Did you ever think that there would be a time when you wake up from bed on a blissful Saturday morning and go, “I really ought to secure my toaster”? Of course you didn’t, it’s a toaster, and what would you do? Zip-tie it to your cabinet? But, that’s not the kind of secure I mean – I’m talking about cyber security. With our endless need to make chores smarter and tasks faster, we’ve turned to the aid of technology to make the mundane activities less painful and more efficient. The answer to this was ‘Smart’ devices which can perform their tasks without human intervention. A lot of this is made possible thanks to the Internet of Things, hooking up everyday conventional objects to the internet. They talk to each other and they talk to themselves – your toast never gets burnt again! But unbeknownst to you, your toaster could be leaking your private and sensitive data to the outside world.
Application and Device Security
Smart Devices and Application Security is not really a thing, but lately there has been a rude awakening for its need Whereas computers come with firewalls and antiviruses and a million other security measures, unfortunately this is not the case with most smart devices.
Smart devices need to be connected to a network in order to be smart, and hackers can use these devices to gain access to your network. IoT devices essentially act as different avenues of attack. This is a result of thousands of devices being made with no real security standards. There has been a rise in the number of hacks and cyber-attacks faced by companies every year, but despite that, there has been little to no focus on the security of devices. This situation is similar to what the computer industry underwent about twenty years ago – the generalization of a new technology too soon too fast with little thought about security.
Wake up Call
Ever since 2016, Mirai IoT botnets have been wreaking havoc and disrupting companies. These threats, such as botnets and hackers are constantly evolving. Each iteration is better than the last at identifying, exposing and exploiting vulnerabilities, this along with the legion of unsecure IoT devices is a recipe for cyber security disaster. It is high time that Application and Device Security gets a spotlight on it. Back in 2013, Gartner predicted that IoT will be implemented in 26 billion units by 2020. But now, ABI estimates that over 40 billion devices will be using IoT technology by 2020.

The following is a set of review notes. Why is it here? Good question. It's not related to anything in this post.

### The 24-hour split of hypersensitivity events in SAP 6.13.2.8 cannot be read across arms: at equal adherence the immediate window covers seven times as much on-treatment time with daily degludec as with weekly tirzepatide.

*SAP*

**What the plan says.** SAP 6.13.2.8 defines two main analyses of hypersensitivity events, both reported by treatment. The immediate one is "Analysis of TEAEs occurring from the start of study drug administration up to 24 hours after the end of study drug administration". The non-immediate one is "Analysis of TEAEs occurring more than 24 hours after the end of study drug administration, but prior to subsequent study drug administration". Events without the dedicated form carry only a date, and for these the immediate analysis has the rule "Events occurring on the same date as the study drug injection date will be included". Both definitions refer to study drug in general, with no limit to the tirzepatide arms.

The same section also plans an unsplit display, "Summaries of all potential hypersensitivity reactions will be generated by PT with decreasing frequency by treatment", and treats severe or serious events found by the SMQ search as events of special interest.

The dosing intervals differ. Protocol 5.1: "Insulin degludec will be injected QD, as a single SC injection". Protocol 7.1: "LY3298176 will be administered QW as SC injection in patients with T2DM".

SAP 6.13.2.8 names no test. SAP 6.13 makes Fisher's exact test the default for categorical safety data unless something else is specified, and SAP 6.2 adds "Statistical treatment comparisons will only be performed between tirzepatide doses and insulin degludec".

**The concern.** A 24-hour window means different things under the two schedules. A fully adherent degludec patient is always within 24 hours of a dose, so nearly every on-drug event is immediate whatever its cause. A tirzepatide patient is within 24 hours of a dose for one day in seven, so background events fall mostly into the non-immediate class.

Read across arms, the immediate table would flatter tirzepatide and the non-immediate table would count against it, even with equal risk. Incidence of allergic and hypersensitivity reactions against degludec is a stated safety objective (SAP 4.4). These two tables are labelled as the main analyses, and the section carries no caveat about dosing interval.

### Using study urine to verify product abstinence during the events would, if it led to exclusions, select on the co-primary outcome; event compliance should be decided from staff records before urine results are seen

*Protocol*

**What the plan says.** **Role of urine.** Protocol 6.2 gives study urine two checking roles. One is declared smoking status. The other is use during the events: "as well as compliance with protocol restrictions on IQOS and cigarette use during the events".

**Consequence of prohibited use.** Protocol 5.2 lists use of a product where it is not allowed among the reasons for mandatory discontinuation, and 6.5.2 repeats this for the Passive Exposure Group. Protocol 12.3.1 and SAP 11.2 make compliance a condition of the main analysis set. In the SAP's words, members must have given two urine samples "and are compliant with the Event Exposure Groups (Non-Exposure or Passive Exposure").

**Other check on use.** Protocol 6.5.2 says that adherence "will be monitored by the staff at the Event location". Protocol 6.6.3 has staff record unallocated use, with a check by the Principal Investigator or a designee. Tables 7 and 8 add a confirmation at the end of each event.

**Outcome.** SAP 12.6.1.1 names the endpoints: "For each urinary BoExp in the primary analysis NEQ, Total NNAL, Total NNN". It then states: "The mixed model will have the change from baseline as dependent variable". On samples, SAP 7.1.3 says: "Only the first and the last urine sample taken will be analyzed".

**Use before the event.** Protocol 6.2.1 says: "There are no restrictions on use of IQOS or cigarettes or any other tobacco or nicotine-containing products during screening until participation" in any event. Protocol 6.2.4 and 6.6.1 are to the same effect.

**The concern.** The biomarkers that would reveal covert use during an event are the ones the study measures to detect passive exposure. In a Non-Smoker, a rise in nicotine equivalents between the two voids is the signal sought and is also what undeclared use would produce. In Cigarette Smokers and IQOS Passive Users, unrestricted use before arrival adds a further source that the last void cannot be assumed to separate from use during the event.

This is a huge difference from what was previously predicted, and 2020 is merely a stone’s throw away. Just earlier last year, we had a fish tank that leaked the data of an American casino. Hackers can use these IoT devices to do a number of things from stealing data to performing a denial of service attack (DDoS). A cyberattack can harm businesses in more ways than one, even now people are apprehensive of using the Playstation Network from the time Sony lost personal and sensitive data of over 77 million users. Apart from the physical, or in this case virtual damage received, it can be equally harder to recover from a damage to reputation.
There are two ways we can attribute for the current situation we find ourselves in. One, is that there is no real incentive for manufacturers to factor in security when making the goods. And two, is that the user should have taken measures to ensure that their network is air tight and risk free. Whichever way you look at it, we still need a solution. At present, there is no regulatory body or certification board that forces suppliers to ensure optimal device security. We can possibly explore a future where manufactures are required to have security measures in place and market them as part of the features of the product.
We should also ensure that the best practice is carried out when it comes to cyber security. Running penetration tests can help identify any possible vulnerabilities and then take measures to combat it. This can ensure that even if there is a slip up from the supplier’s side, you are still secure on your front and are capable to fend off any threats. Your devices should be adding in security, not vulnerabilities – always prefer a device that comes with built-in security competences. Nothing is a 100% secure in today’s world but with the right measures in place and meticulous network management, the risks can be accounted for and effectively mitigated.
- ^ Device wars: Researchers track new IoT botnet DDoS attacks. (n.d.).
- ^ Gartner Says the Internet of Things Installed Base Will Grow to 26 Billion Units By 2020. (n.d.).
- ^ The IoT effect: 40.9 billion wireless connected devices by 2020. (2014, August 27).
- ^ Hackers attempted to steal data from a North American casino through a fish tank connected to the internet. (n.d.)
- ^ Quinn, B., & Arthur, C. (2011, April 26). PlayStation Network hackers access data of 77 million users.